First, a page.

Sewing, Wellness

DIY Corn Heating Pack

Corn Heat Pack DIY

Two words: Iowa winter. This season it has been 20 below, and that’s without windchill. I’d been wishing I had my friend’s corn heat pack to use. She bought it at a county fair many years ago, and I always wanted one. They are great because…

1) They feel so good, whether you’re relaxing sore or tight muscles, or just warming your feet.

2) They retain the heat really well.

3) The warm corn smell is very soothing.

I searched every fair since but never found them, and they are much too expensive on Etsy (they are quite heavy so the shipping charge is also too much). Then one day I had the same epiphany as always: I can make one! I made one for myself and one for my dad (I inherited my back issues from him…poor us). My mom kept taking his so I made another for her. Everybody wants one! The materials are so cheap (assuming you already have a sewing machine), and it makes a great gift.

Here’s what you’ll need:

– 100% Cotton fabric (do not use synthetic material as it can melt!)

– Field corn (used to feed animals; do not buy popping corn!)

  I got a bag at Bomgaars, which was only about $6.

– Sewing machine/thread

– Scissors/ruler or rotary cutter/board (I just cut on the floor!)

You can make a long, skinny pack to go around your shoulders, but these dimensions are for a square pack (I use on my feet and back). Ironically I couldn’t carry the heavy corn bag out of the store because of my back problems, so my tall, handsome and strong husband carried it for me. Be careful…don’t lift more than your muscles can handle.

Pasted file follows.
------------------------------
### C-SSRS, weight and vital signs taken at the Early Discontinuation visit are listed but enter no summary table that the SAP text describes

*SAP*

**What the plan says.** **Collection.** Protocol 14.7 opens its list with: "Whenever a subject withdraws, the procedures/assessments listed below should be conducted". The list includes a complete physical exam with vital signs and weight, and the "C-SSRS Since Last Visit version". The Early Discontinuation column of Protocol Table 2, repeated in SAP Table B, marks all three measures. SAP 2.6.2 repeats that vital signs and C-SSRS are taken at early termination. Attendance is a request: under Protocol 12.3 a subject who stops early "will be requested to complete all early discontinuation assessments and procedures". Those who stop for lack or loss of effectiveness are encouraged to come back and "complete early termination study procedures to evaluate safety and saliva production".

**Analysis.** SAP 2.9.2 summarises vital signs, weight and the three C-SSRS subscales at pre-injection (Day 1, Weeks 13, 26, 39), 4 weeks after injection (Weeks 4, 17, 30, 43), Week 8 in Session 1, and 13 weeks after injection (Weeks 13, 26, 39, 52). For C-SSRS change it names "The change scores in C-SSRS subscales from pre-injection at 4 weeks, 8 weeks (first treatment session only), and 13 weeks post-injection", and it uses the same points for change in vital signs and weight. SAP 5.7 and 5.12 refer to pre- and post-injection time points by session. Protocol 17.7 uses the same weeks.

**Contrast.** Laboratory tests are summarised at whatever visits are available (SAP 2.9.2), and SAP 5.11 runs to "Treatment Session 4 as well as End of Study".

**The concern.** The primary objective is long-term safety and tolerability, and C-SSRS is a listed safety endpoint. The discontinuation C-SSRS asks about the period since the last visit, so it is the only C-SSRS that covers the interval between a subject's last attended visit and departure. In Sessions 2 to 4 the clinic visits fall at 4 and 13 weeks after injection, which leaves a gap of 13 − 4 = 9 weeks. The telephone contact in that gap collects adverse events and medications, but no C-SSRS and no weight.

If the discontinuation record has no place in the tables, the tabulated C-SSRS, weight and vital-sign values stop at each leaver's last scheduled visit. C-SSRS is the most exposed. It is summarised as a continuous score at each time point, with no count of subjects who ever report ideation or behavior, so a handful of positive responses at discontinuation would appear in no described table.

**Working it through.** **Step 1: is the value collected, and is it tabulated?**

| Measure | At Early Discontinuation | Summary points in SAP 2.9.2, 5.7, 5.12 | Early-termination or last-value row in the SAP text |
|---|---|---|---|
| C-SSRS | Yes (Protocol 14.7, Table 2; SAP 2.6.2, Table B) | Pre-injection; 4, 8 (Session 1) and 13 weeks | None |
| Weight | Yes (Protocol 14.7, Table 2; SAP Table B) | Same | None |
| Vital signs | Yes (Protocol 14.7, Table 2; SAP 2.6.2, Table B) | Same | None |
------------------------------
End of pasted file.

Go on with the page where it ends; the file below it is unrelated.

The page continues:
Here are the steps!

1) Cut out a piece of fabric 14.5″ x 25″ (if your puppy distracts you with her cuteness, you’ll just have to wait to snuggle her later).

2) Fold in half so it measures 14.5″ x 12.5″ with the wrong side out.

    Sew 1/4″ seam allowance along the short edge, turn, and sew the long edge.

3) Turn right side out and sew 2 lines long ways 4″ apart. Leave 1/2″ at the opening for finishing. I like to pin ribbon on as a guide.

4) Fill each section with about 3 3/4 cups of corn, or until each is 75% full. The extra room is to allow you to sew it closed, and to give it flexibility.

5) Turn edge in 1/4,” pin and top stitch closed. Be careful to hold the corn back from falling out, and don’t let the weight pull on the presser foot.

And you’re done! For how long to heat, it depends on your microwave and how hot you like it, but I like to zap mine for 3 minutes. When you first warm it up, start with one minute then increments of 30 seconds until you get it to the temperature you like, to be on the safe side (it CAN burn you), and enjoy! What fabric did you use? Let me know with a comment!

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